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Mecanismos sensores de glucosa en el cerebro de peces

09/02/2018

Nueva publicación del grupo de Control de Ingesta (CDI) del IATS-CSIC. En este artículo describimos por primera vez la capacidad glucosensora del telencéfalo de los peces asociando los circuitos neuronales que regulan el comportamiento con la detección del nivel de glucosa. Un pequeño paso hacia el entendimiento de las respuestas comportamentales asociadas a la ingesta en peces. Los estudios se han realizado en colaboración con nuestros colegas de la Facultad de Biología de la Universidad de Vigo y en el marco del proyecto titulado “Implicación del sistema de melanocortinas en la regulación de los mecanismos temporales y conductuales de peces (MELANOCONDUCT)”. AGL2016-74857-C3-3-R.

Otero-Rodiño C, Rocha A, Álvarez-Otero R, Ceinos RM, López-Patiño MA, Míguez JM, Cerdá-Reverter JM and Soengas JL. Glucosensing capacity of rainbow trout telencephalon. Journal of Neuroendocrinology. DOI: 10.1111/jne.12583Resultado de imagen de trucha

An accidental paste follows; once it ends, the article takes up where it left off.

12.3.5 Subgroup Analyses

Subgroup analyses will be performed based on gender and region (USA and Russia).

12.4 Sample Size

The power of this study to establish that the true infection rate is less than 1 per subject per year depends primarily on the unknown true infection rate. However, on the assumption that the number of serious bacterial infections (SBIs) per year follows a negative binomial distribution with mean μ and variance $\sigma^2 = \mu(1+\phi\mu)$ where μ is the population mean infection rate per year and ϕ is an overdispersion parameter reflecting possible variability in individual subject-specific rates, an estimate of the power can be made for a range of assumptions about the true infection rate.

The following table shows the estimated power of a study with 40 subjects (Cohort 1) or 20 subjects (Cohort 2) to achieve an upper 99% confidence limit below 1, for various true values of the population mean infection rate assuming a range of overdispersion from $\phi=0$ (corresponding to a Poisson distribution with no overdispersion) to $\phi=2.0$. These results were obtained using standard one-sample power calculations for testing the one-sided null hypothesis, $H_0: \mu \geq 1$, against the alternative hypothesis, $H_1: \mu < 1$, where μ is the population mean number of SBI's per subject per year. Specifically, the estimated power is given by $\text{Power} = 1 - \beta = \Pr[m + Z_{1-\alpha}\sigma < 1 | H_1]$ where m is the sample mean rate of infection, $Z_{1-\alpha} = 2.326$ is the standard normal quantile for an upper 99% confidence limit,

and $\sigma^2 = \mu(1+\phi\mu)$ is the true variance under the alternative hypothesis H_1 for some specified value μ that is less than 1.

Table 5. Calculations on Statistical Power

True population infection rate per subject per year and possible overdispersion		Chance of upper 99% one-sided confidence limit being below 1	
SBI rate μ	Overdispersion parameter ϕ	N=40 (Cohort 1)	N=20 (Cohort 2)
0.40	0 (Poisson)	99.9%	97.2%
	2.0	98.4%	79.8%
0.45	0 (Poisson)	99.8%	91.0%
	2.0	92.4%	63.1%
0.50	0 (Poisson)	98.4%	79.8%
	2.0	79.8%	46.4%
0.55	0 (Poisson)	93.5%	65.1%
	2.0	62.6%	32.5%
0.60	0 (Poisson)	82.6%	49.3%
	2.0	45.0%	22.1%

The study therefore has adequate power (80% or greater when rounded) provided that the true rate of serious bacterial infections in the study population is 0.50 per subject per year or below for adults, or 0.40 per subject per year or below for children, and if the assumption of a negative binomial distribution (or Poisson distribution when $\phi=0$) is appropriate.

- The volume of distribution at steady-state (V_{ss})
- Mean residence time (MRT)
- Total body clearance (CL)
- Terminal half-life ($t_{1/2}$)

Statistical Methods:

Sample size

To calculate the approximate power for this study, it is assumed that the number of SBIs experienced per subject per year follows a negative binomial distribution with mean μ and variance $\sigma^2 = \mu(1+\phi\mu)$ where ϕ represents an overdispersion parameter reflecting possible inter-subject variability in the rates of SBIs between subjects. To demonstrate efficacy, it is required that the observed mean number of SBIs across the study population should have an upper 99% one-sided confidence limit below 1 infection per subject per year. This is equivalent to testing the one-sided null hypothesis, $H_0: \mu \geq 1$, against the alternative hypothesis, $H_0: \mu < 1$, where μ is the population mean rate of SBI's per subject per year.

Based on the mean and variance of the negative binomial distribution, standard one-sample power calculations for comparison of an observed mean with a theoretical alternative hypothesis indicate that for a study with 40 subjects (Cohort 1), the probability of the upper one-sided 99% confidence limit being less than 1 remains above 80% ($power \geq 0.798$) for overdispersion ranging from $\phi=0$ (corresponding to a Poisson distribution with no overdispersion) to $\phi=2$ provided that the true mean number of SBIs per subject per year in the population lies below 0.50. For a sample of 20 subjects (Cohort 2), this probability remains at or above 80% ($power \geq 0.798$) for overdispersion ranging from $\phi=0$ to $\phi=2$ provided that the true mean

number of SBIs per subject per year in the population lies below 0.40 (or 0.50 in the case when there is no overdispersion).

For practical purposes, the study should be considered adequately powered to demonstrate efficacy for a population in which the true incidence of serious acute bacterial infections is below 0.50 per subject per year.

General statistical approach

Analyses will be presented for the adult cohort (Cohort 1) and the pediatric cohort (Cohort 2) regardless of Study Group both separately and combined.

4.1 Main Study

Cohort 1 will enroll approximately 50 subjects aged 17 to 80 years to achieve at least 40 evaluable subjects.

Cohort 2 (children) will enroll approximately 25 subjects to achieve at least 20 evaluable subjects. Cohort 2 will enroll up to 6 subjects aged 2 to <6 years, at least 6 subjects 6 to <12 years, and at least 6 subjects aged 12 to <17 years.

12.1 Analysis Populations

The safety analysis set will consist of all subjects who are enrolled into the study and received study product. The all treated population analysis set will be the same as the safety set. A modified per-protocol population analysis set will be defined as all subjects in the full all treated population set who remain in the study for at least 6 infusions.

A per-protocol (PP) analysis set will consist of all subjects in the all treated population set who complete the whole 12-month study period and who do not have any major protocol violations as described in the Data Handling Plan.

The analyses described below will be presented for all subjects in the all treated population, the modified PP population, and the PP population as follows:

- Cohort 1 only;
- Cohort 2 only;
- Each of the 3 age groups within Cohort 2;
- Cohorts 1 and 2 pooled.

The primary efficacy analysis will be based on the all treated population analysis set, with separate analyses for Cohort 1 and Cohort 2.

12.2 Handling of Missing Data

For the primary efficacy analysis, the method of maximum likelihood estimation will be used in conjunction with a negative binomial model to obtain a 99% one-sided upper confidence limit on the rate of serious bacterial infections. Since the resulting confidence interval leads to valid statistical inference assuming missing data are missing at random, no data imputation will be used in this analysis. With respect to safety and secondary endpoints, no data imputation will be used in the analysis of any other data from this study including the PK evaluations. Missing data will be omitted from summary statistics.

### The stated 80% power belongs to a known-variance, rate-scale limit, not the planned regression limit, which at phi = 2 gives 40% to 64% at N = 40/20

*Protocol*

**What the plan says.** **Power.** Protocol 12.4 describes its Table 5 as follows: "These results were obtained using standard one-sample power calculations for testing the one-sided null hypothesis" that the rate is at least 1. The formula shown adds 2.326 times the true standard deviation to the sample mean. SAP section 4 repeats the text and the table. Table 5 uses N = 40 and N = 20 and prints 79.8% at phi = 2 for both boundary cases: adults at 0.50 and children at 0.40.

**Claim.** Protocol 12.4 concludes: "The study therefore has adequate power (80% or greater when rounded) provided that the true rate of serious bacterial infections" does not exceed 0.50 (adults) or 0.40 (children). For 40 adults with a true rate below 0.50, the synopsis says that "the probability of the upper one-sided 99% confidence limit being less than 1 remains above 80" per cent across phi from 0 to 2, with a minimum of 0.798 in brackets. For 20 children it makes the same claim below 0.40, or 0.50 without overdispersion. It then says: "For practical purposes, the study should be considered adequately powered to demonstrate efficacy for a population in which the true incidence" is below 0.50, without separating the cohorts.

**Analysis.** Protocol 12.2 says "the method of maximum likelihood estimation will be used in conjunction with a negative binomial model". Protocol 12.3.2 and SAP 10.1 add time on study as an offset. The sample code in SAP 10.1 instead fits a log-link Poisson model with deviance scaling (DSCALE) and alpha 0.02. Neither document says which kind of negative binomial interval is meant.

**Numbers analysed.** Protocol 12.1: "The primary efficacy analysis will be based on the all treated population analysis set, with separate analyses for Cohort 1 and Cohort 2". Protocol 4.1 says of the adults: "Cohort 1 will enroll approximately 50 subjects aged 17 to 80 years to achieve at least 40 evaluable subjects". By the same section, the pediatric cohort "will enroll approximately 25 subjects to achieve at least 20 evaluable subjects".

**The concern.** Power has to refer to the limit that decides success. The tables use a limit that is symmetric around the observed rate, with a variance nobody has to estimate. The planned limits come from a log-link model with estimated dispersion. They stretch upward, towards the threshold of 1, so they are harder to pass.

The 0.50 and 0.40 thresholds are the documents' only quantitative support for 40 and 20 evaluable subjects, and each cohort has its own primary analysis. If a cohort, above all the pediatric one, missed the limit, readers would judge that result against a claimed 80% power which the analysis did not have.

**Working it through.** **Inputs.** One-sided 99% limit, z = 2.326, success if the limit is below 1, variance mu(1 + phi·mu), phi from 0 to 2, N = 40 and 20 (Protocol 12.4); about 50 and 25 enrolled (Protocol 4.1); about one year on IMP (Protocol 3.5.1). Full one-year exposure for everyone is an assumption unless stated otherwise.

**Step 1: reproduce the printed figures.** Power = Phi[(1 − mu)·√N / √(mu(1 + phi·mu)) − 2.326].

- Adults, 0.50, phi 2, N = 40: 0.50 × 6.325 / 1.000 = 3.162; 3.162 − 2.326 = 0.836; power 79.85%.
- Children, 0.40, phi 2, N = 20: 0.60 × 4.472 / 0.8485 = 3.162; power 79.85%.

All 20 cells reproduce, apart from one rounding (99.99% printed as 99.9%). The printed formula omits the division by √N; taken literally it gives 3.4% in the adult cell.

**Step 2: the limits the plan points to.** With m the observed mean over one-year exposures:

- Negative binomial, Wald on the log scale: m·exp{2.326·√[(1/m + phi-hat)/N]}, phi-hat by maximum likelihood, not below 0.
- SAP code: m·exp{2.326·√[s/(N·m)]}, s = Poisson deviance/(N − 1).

Abstract To assess the hypothesis of glucosensing systems present in fish telencephalon, we first demonstrated in rainbow trout by in situ hybridization the presence of glucokinase (GK). Then, we assessed the response of glucosensing markers in rainbow trout telencephalon 6h after ICV treatment with glucose or 2-deoxyglucose (inducing glucoprivation). We evaluated the response of parameters related to the mechanisms dependent on GK, liver X receptor (LXR), mitochondrial activity, sweet taste receptor, and sodium-glucose linked transporter 1 (SGLT-1). We also assessed mRNA abundance of neuropeptides involved in the metabolic control of food intake (NPY, AgRP, POMC, and CART) as well as abundance and phosphorylation status of proteins possibly involved in linking glucosensing with neuropeptide expression such as Akt, AMPK, mTOR, and CREB. The responses obtained support the presence in telencephalon of a glucosensing mechanism based on GK and maybe one based on LXR, but do not support the presence of mechanisms dependent on mitochondrial activity and SGLT-1. The mechanism based on sweet taste receptor responded to glucose, but in a converse way to that characterized previously in hypothalamus. In general, systems responded only to glucose, but not to glucoprivation. Neuropeptides did not respond to glucose or glucoprivation. In contrast, the presence of glucose activates Akt and inhibits AMPK, CREB, and FoxO1. This is the first study in any vertebrate species in which the response to glucose of putative glucosensing mechanisms is demonstrated in telencephalon. Their role might relate to processes other than homeostatic control of food intake such as the hedonic and reward system.

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